Given the estimated numbers compiled earlier this year — which includes numbers of staff at studios that opted out from the official industry survey — it's a decent, although incomplete, snapshot of some of the conditions people are under. That's largely GWA's pitch to developers as well. It's an educational piece, reminding workers of their legal entitlements and offering some perspective on what their work is worth.

More info about GWA, as well as Game Workers Unite International, can be found here.


Comments

    Sounds like it's not too much different than other employment sectors in the country. Low Full Time Employed ratio, lots of casuals and contractors and the worrying about job security.

      It's by design. Business has discovered that the easiest way to fight all the hard-won gains in workers rights is to transition the workforce to a style of employment that doesn't qualify for them.

        Partially this and partially that smaller game studios often don't have work for a specific role to do the whole year round.

      Sounds like it's not too much different than other employment sectors in the country.

      It's the same in academia/education. Just couldn't get a permanent position at my old work place and it was basically living year to year on the casual register.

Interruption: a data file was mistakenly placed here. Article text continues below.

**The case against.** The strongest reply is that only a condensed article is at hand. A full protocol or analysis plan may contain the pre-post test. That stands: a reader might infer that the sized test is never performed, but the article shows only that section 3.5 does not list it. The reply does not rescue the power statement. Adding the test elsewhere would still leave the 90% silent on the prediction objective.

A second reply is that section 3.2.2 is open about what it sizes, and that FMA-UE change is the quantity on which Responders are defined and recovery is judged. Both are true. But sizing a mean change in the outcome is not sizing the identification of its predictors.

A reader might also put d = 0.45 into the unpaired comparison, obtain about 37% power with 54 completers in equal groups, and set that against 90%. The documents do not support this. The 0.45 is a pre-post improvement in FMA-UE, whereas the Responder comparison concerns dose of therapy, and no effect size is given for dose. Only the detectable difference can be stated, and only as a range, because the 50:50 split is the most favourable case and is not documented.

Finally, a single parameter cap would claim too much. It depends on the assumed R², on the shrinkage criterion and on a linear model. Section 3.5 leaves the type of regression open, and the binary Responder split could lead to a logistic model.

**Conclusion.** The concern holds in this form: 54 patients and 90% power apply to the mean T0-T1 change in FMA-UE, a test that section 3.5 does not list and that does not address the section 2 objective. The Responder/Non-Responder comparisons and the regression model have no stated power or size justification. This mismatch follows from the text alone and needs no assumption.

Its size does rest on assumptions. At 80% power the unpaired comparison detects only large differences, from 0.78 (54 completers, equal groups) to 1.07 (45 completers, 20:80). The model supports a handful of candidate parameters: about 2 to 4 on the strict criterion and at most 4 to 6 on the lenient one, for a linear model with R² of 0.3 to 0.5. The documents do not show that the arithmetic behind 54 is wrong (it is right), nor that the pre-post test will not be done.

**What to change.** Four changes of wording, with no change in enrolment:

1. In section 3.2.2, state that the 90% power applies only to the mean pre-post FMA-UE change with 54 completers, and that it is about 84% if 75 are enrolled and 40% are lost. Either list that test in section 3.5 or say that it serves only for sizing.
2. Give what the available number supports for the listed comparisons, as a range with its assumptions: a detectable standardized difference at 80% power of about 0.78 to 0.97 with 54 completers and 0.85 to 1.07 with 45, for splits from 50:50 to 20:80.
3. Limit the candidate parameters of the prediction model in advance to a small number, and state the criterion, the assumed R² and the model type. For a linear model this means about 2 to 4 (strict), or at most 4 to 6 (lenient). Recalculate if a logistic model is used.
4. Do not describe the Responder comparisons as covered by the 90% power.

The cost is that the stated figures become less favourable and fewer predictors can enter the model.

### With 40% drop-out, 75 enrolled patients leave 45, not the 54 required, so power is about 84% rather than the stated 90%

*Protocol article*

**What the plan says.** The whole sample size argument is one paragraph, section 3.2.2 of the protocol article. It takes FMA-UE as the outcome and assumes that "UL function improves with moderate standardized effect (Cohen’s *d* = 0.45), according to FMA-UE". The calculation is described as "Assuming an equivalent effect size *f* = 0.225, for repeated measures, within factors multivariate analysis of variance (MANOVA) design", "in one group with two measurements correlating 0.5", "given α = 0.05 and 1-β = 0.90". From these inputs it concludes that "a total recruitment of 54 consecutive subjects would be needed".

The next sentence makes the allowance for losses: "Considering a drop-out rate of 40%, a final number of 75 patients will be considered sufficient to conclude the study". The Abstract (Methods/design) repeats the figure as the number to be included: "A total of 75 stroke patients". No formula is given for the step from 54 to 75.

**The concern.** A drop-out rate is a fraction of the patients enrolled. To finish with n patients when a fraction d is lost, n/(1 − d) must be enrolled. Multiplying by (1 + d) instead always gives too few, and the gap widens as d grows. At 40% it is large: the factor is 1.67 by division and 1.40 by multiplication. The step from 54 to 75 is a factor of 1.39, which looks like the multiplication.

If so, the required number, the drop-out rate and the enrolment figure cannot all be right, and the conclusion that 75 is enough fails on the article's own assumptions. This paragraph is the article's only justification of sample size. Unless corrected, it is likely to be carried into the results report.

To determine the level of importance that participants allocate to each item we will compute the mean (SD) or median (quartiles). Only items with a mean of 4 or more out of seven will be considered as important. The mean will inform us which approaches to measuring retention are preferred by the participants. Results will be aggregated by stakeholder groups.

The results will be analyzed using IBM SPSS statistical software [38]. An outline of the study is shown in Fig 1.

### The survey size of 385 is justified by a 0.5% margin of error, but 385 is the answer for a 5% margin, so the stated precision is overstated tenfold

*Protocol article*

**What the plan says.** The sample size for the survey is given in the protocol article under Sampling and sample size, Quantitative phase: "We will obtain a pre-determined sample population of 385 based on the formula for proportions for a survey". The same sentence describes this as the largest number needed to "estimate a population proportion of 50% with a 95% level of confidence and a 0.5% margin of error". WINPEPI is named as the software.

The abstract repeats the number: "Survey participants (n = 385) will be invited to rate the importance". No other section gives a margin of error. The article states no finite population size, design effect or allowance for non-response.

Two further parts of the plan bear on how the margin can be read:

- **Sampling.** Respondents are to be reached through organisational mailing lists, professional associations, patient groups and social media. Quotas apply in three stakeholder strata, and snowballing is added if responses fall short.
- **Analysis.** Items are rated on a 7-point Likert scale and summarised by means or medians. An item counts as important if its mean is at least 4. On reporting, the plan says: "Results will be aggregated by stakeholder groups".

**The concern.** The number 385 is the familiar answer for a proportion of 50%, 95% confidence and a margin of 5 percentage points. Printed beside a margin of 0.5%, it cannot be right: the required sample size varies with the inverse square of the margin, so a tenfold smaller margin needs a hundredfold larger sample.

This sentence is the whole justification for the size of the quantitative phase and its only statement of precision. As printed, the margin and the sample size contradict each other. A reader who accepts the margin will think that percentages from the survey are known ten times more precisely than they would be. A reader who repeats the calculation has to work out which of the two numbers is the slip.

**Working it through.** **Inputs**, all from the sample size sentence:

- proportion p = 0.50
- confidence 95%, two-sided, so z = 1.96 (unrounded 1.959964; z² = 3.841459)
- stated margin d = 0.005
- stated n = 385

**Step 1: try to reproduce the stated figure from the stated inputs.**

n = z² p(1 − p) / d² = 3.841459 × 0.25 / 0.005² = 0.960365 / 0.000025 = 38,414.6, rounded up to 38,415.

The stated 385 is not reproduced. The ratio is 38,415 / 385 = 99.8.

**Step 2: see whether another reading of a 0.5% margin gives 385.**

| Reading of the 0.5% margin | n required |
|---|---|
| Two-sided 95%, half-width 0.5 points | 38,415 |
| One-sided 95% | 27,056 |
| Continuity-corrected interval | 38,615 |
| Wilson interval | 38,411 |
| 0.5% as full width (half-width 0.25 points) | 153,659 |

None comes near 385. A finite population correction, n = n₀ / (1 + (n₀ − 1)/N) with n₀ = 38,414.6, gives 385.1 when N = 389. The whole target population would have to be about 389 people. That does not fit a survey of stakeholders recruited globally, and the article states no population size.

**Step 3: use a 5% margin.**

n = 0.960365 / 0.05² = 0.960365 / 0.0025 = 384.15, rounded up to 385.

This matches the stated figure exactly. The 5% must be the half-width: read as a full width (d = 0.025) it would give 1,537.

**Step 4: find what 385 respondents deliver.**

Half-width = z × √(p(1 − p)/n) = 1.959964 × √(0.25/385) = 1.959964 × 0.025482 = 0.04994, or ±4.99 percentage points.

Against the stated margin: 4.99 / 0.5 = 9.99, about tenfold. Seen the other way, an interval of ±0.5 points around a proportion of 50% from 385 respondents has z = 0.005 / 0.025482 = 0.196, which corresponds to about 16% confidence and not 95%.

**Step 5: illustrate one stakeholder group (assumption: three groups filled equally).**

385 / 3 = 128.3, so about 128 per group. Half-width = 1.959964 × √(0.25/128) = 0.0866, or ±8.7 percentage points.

I'm self-employed now but at least I'm in an area now where there will not be a shortage of work any time soon.

    So pretty much the same as most other sectors, except this one is based on artistic pursuits which can hit or miss.

    a movement designed to encourage game developers — as well as streamers, esports professionals, media and any employee in a gaming-related field — to unionise
    Streamers aren't employees! They can form associations to represent their collective views, but a streamer is not an employee and is owed a total of jack shit by Twitch, by patrons, or by viewers. They can't unionise because they're not employed by anybody. There's a massive difference between a steamer, who throws content up on a platform in exchange for what amounts to donations and sponsorships, and a game dev employed by a studio to write code with agreements on hours of work and productivity output targets.